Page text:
"America is like the land of demolition!" Taylor declares. He loves vintage tiles indiscriminately, but he’s strict about what’s vintage. "If I get one more call from somebody asking me to regrout their vintage 1990 tiles, I’ll lose my—" he trails off and then picks up quickly. "Vintage ends in 1969. Anything in the ’70s is starting to get into mass production and planned obsolescence."
Taylor says that most tile made before the 1970s is made to last. He references some tile that’s still intact from Pompeii to support this point. "Tiles have been around for 4,500 years, you know," he says. However the grout around the tile does deteriorate dramatically: it gets crusty, dusty, and very stained—often with cigarettes’ past.
"A lot of this tile was installed during Prohibition, and people would have big parties in their houses," says Taylor, and "the more tile you had in your bathroom, the better the acoustics were. So people would put the stereo in the bathroom and get music throughout the home. People would be over, listening to the radio, standing, or sitting in the bathtub and smoking."
So even though these grout stains also reek of history, it’s good to replace the disintegrating cement composite surrounding the precious tiles. In 2012, Taylor patented his invention for this work: a regrouting tool for home projects that lets people remove and lift old grout easily in order to replace the grout and retain the tile.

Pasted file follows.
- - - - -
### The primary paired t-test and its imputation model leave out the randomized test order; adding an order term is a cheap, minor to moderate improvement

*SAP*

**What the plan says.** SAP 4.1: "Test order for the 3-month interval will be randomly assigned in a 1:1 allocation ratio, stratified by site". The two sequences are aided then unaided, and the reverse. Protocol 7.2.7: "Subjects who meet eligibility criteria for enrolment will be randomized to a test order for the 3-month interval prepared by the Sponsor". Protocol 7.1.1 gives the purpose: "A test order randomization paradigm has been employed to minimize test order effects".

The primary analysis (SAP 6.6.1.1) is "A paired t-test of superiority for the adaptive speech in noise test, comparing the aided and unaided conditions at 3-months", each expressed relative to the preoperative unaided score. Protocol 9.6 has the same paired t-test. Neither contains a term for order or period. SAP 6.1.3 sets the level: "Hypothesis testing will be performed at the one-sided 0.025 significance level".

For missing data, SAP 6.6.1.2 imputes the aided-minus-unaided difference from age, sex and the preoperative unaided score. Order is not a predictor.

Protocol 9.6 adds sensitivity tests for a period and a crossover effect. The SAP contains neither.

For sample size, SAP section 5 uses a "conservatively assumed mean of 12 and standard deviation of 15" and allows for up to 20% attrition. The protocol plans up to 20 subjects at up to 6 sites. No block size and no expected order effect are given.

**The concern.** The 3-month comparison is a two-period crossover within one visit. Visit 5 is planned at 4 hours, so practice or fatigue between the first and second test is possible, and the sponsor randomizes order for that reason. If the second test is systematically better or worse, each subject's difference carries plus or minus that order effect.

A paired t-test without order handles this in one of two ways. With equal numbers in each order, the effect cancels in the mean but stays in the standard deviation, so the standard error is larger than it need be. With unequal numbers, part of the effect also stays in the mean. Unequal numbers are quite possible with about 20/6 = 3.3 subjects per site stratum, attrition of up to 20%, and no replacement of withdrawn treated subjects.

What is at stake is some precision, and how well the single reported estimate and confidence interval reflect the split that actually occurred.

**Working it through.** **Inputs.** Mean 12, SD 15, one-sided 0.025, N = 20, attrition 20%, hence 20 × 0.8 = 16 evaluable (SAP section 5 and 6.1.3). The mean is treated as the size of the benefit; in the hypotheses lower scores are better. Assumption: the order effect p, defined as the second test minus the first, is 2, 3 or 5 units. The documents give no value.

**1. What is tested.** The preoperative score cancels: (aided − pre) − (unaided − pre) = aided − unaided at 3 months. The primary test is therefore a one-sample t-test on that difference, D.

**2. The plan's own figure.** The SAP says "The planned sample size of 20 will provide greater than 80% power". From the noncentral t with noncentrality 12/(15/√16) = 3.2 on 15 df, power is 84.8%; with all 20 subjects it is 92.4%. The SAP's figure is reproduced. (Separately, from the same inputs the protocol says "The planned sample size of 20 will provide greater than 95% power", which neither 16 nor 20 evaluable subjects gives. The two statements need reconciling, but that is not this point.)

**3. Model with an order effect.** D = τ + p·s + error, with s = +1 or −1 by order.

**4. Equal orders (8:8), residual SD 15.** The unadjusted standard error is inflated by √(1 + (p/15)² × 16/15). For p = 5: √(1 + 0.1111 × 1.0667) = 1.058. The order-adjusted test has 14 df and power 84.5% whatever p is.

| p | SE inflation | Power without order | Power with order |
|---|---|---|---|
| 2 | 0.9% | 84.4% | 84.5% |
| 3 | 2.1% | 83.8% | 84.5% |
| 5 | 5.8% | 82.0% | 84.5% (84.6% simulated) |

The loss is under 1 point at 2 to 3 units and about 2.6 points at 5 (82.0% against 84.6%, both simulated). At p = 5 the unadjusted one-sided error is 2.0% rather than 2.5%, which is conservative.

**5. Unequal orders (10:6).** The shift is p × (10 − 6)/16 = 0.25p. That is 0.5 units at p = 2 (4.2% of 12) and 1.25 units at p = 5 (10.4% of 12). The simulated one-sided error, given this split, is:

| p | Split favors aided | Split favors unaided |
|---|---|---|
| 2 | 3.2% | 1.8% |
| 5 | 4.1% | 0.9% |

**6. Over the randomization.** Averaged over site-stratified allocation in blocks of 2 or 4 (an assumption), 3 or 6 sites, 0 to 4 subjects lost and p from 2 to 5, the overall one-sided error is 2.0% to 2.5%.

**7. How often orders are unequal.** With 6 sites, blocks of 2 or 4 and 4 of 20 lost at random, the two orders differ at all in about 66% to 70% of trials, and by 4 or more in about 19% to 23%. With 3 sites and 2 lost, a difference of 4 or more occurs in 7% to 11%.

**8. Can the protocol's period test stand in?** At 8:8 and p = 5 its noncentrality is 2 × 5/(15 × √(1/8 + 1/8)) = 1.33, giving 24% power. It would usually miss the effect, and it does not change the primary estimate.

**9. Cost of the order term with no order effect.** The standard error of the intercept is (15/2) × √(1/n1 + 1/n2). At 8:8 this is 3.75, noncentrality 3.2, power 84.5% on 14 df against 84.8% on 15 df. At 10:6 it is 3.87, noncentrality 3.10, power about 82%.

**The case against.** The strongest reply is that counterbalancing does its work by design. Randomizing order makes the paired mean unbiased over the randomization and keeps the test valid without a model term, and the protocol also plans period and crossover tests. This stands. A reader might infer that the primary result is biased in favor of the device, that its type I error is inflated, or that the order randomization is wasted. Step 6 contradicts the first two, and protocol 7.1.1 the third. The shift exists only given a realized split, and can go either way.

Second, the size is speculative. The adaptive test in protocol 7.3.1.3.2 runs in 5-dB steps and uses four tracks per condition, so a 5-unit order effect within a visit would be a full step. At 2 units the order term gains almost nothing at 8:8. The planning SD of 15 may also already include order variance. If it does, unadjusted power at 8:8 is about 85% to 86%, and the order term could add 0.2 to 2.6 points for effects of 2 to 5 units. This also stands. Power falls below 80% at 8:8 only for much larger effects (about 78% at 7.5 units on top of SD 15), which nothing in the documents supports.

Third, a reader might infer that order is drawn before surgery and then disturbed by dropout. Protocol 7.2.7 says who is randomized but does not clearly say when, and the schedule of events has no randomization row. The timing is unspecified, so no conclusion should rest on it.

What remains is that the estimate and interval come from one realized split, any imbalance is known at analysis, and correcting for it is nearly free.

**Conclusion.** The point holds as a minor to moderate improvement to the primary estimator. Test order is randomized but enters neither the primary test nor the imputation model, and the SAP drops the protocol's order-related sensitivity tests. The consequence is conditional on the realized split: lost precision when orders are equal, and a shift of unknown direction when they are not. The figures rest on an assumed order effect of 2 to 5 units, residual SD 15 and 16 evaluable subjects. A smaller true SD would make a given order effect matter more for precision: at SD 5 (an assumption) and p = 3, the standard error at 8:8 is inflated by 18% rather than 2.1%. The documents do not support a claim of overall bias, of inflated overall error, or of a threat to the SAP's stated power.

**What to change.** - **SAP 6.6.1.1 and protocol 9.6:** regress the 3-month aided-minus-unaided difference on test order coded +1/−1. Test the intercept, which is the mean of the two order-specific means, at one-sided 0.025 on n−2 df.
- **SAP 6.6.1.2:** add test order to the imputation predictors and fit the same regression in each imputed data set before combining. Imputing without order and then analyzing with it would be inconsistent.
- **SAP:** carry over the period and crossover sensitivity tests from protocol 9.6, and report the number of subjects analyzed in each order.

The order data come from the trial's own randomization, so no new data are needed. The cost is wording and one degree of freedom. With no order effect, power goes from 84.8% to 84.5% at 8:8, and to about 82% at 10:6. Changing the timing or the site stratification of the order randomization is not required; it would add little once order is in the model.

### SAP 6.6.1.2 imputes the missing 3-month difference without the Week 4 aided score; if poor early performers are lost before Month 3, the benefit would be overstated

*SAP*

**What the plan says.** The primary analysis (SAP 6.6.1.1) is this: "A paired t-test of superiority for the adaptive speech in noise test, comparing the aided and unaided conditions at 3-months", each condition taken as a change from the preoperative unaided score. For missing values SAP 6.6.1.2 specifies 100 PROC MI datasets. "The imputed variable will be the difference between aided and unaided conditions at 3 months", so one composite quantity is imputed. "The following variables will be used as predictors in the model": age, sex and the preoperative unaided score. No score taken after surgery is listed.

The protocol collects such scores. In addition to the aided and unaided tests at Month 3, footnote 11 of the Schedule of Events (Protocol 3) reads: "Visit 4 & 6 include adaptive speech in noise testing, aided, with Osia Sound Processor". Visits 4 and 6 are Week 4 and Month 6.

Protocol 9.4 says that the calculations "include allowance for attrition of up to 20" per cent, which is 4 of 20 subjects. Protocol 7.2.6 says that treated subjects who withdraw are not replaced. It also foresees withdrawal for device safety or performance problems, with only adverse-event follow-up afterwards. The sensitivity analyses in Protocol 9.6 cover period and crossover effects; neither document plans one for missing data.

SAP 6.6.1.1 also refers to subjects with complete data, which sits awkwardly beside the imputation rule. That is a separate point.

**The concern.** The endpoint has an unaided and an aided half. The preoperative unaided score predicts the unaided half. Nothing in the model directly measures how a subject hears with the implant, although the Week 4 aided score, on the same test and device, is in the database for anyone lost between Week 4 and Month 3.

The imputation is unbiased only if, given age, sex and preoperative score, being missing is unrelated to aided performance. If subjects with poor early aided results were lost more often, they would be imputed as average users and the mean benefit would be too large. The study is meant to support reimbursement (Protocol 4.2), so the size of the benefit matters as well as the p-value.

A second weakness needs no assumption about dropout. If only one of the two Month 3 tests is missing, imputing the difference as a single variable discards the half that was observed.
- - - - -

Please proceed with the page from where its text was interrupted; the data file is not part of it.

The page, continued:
Taylor also warns against hiring tile setters here, as they aren’t trained to restore old tile. "You gotta remember, they get paid to tear out tile. There’s no incentive for them to preserve or to learn how to keep old tile, because they get paid to take it out and put crap back in," Taylor says. "A tile setter is trained to demolish your beautiful vintage charismatic tile! That just kills me."
(Well, sometimes the tile is the problem)
Hundred-year-old tile is beautiful, charismatic, and made to last—but it’s not impervious. "I say in L.A. county, which is earthquake country, if you have vintage bathroom floors that don’t have a crack in them, I’ll regrout the whole bathroom for free. They’ve just survived many earthquakes and aftershocks." If a tile is cracked in two, says Taylor, you can superglue it. But if it’s cracked in more than two pieces, that individual tile should be replaced.
So how do you find the source for a perfect cherry-blossom pink tile from the 1920s? The first place to try is scary but accessible: the basement. Taylor says more often than not, if your house has a basement, there’s a box of old tile under the house. If you don’t get lucky, there are a handful of vintage deadstock tile suppliers, who Taylor says are often generous about looking at pictures and finding a match. And recently, when Taylor was working on a project in L.A. with 1926 tiles, they couldn’t find the exact same buttercream yellow shade, but he did find a supply of dusty pink and used them to create a little flower design.
And maintenance is mostly avoidance...
Vintage tile, being high quality, is easy to clean and maintain. The finicky grout is a bit of another story. Taylor is vehemently anti-product here: "no Comet, bleach, Clorox, or Tilex!" These are all water-activated, "which agitates the grout. It just burns the grout out." Taylor recommends a simple mixture: 20 percent white vinegar with 80 percent water.
Top photo originally found in Just Redo It